There is another peer reviewed paper out this week showing that the climate models are wrong. This one is by the mathematician, Gregory Browning. I have not provided a link because I confess that the complex maths is beyond most people, especially me, but those keen on a mental challenge can google his work.

  • Apologies, the Mathematician is Gerald Browning, not Gregory.

  • richard underhill 29th Jun '20 - 7:17am

    Ed or Layla? Can we have both?

  • richard underhill 29th Jun '20 - 12:28pm

    The next leader of the Liberal Democrats will not be a former commando and/or military intelligence officer, neither are we, but there is one similarity, in that the current Labour leader is Leader of the Opposition in the Commons, as Tony Blair was.
    Paddy Ashdown’s memoirs contains a photo of him chatting to Tony Blair when John Major joined the conversation. Paddy describes him as a loser.
    Paddy also wanted the coalition to be with Labour as he told us at a large fringe meeting at federal conference hosted by the Guardian-Observer. He gave them a scoop. He telephoned Tony Blair and was answered by Cherie. Tony Blair returned the call. Paddy said that PM Gordon Brown was refusing to resign. Tony Blair said “Leave it to me”. Gordon Brown resigned, telling the media and the world that he was going to Buckingham Palace and would advise the Queen to nominate David Cameron for PM, which she did. The Cameron’s went to the palace.
    The next day the Lib Dem leader went to Downing Street and was slapped on the back by David Cameron, possibly body language for who was in charge, which was returned as they entered 10 Downing Street.
    The next leader of the Liberal Democrats should develop a political relationship with the current Leader of the Opposition. It is, perhaps, unlikely that Boris Al Johnson will join them for a triangular photo-call despite current criticisms from lifelong Tories about current economic policy.
    Keir Starmer would not want to be described as a Blairite, according to an interview with Tony Blair in the Sunday Times colour supplement on 28/6/2020, pages 8-11. The Sunday Times journalist is anonymous although obviously female, asking him questions about housework, answered by Cherie Blair QC.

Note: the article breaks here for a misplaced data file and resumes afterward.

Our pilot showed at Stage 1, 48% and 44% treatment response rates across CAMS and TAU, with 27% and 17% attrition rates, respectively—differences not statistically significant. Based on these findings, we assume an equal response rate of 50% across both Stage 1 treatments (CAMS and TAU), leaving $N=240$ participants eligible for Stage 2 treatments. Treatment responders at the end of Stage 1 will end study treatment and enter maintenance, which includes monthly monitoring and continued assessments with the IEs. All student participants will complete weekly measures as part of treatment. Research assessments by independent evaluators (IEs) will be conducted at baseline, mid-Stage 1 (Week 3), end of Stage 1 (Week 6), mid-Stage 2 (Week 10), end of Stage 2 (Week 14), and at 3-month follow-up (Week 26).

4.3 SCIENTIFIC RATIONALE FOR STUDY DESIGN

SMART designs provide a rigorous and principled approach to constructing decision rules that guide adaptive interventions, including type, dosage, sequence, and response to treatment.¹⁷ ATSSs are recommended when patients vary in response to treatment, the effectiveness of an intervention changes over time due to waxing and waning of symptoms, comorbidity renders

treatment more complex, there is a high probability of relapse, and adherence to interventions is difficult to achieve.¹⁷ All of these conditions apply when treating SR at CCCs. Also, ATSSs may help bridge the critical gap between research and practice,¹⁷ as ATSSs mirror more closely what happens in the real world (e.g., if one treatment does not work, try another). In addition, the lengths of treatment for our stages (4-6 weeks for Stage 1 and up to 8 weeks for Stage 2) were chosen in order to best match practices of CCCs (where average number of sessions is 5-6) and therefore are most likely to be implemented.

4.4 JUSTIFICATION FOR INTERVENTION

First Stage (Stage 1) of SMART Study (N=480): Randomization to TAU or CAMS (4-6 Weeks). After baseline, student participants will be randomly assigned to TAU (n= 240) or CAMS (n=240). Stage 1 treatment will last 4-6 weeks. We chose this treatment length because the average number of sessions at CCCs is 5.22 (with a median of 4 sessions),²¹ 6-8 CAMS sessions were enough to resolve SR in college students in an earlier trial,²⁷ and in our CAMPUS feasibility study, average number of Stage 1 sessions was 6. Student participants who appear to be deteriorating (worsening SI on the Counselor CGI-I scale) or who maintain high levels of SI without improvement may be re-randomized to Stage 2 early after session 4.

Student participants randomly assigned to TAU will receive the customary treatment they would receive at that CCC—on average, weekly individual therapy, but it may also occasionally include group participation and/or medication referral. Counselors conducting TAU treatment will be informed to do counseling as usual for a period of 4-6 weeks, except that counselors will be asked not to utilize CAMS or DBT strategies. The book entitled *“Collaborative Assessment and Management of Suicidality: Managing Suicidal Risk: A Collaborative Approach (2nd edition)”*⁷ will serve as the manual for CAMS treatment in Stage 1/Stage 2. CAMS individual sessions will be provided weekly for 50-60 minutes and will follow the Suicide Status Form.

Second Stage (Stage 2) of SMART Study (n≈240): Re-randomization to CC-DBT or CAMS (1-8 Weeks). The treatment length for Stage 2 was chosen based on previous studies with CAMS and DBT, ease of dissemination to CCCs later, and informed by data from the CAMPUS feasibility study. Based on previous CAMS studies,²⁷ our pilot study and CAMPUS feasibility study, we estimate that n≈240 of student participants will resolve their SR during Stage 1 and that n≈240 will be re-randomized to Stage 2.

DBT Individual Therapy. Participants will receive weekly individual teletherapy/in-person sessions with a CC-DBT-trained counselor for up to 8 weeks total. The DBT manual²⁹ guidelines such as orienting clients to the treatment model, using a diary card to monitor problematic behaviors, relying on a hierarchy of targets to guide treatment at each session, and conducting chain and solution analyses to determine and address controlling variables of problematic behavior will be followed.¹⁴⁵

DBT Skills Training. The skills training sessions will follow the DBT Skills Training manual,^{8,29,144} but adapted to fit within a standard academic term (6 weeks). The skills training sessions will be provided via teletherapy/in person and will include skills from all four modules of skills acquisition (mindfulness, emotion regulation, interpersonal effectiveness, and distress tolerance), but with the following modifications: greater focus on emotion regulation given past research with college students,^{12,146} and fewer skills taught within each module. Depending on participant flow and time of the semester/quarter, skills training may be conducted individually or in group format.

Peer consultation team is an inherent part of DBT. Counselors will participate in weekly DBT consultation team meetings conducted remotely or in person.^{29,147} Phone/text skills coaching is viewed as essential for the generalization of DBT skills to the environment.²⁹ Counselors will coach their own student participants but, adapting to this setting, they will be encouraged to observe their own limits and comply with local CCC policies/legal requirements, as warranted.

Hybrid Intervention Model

Eight pictures do not include the PM kissing their baby on the steps of Downing Street at the request of press photographers. Boris Al Johnson has not done that. It was said of a previous PM that if a scandal became public knowledge “he would sweep the country”.
    We should remember that when Paddy Ashdown’s affair with his secretary became public knowledge we went up in the polls, with press comment that she “wore black.”

  • richard underhill 1st Jul '20 - 3:32pm

    Wed 24th June 2020 – 10:30 am
    When the Green MP Caroline Lucas proposed a bill in the previous parliament she received unanimous support from the SNP MPs, regrettably no Liberal Democrat MPs.
    Today, 17/2020, SNP MP Wishart proposed a bill about the appointment of the Prime Minister and the Cabinet, seeking to bring some constitutional functions within the powers of the House of Commons, obviously disliked by current Tory MPs who forced a division in the widespread absence of Labour and Lib Dem MPs.
    We should recall that a former Prime Minister, Harold Macmillan (Conservative) who was in hospital, persuaded the current Queen (younger then) to visit him in hospital. She was persuaded that the PM might die and that the next PM should be Alec Douglas Home (Conservative) an hereditary peer.
    After the Liberal win in the Orpington bye-election Harold Macmillan’s problems may have been more political than medical, but the Queen consented and the Conservative Party proceeded to decide who they wanted as their leader. Conservative MPs elected a carpenter’s son who had won an organ scholarship and a sailing race, Edward Heath, satirised by Private Eye as ‘Grocer Ted’, for his detailed knowledge of food policies and the Common Agricultural Policy. They later rejected him and chose their first woman, former Education Secretary, Mrs Margaret Thatcher (widely abused as the milk snatcher).
    As Lib Dem members vote for our next leader they should consider whether should be modernising the constitution should be our main policy. They should also consider whether President Trump’s friend Boris (Al) Johnson should be in such a powerful position by being chosen by ordinary members of the Conservative Party (see speech in Hansard) and whether there should be a Deputy Prime Minister or an Acting Deputy Prime Minister (recalling Boris’s recent period in hospital under the virus).
    Under current mathematical realities they should accept that it is not currently realistic to aspire to the post of PM, which Labour’s elected leader has said he wants.

  • Christopher Love 2nd Jul '20 - 9:03am

    Great policies here from Ed

    Please make sure we also resource schools better. I am always ‘amazed’ that we do not invest better in children – a society that does not get its children right, does not get anything right. All schools green powered by 2030?

  • Antony Watts 5th Jul '20 - 3:21pm

    I would add

    * make technology, digital, work for green

  • Antony Watts 10th Jul '20 - 9:39am

    Something odd happened to my attempt to comment, above.

    Think about transport and EVs

    How to deliver the electric energy to them for their journeys??? We need 10,000,000 home/street charging points, and 2,000,000 across our road network for longer (200m+) journeys.

    So what do the government do
    – say we will have a magificent 6250 chargepoints on our roads very soon…
    – say walk, cycle or catch an electric scooter.
    What rubbish.

    We need a program to install 1,000,000 charge points/year for the next ten years!